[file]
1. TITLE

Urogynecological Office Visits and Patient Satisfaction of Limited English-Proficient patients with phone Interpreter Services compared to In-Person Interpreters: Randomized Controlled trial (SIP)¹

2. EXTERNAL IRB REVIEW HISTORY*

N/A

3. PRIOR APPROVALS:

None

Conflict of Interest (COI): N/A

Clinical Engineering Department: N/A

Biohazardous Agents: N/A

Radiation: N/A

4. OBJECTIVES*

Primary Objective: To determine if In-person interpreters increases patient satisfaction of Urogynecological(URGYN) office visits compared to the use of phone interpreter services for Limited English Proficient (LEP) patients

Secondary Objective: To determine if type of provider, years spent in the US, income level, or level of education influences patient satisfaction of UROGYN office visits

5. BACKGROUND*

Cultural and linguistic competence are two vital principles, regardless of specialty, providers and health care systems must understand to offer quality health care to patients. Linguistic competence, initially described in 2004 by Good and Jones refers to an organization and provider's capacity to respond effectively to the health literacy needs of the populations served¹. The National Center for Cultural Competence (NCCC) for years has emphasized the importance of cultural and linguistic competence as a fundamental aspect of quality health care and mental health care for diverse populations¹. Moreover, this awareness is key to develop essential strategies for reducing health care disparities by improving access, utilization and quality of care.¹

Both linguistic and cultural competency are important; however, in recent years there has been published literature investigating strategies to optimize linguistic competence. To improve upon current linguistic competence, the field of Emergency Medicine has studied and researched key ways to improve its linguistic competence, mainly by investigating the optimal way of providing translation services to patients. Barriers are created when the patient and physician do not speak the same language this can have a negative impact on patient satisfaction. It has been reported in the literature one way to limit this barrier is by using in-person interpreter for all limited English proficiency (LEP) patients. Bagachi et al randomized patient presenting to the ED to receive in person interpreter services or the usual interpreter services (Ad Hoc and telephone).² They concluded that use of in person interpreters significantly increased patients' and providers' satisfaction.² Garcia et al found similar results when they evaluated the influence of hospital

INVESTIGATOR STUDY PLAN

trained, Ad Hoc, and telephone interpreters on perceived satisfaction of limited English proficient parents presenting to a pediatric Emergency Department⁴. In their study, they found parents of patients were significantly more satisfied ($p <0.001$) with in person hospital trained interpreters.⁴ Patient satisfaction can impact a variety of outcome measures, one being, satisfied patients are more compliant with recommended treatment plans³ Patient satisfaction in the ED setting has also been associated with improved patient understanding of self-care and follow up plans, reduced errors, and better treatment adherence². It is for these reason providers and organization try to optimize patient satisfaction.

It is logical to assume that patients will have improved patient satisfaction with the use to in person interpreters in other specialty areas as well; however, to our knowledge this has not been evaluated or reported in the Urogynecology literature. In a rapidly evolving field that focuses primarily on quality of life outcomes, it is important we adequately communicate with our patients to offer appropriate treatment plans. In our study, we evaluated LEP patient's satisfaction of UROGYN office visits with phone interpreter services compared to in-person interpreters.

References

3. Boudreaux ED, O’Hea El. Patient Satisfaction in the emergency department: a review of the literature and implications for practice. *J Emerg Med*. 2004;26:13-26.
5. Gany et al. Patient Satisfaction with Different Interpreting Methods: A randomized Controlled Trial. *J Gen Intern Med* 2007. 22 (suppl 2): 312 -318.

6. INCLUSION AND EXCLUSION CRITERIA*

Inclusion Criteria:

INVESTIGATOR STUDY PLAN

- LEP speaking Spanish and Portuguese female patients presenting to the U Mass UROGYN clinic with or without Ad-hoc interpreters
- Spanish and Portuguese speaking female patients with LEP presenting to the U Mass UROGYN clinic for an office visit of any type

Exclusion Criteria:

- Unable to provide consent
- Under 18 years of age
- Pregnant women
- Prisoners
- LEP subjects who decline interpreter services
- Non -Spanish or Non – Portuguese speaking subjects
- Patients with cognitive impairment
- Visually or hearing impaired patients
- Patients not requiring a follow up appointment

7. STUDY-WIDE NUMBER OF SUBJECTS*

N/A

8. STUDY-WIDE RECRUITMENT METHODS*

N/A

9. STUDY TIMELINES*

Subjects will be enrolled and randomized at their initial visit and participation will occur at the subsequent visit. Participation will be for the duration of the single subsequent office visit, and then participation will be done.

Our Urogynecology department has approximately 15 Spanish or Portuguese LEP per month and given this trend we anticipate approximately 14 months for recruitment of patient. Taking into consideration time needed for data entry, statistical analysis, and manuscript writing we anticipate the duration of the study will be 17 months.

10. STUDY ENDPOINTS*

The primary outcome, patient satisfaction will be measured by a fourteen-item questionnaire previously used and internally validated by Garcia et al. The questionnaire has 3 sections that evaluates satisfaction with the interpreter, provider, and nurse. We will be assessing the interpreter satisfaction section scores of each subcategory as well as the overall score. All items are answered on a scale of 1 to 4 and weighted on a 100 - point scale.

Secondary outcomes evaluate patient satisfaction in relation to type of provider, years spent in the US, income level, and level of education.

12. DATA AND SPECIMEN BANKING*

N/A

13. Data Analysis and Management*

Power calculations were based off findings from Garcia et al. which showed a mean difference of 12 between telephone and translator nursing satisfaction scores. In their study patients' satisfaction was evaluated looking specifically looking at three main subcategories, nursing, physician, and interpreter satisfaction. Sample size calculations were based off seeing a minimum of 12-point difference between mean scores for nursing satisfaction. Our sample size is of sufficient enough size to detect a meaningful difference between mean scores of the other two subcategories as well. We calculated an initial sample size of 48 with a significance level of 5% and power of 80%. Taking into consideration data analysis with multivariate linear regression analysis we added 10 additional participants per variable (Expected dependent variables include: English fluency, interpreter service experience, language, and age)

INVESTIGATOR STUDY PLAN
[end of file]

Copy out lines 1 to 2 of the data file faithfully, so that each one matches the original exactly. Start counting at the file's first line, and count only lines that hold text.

1. TITLE

Urogynecological Office Visits and Patient Satisfaction of Limited English-Proficient patients with phone Interpreter Services compared to In-Person Interpreters: Randomized Controlled trial (SIP)¹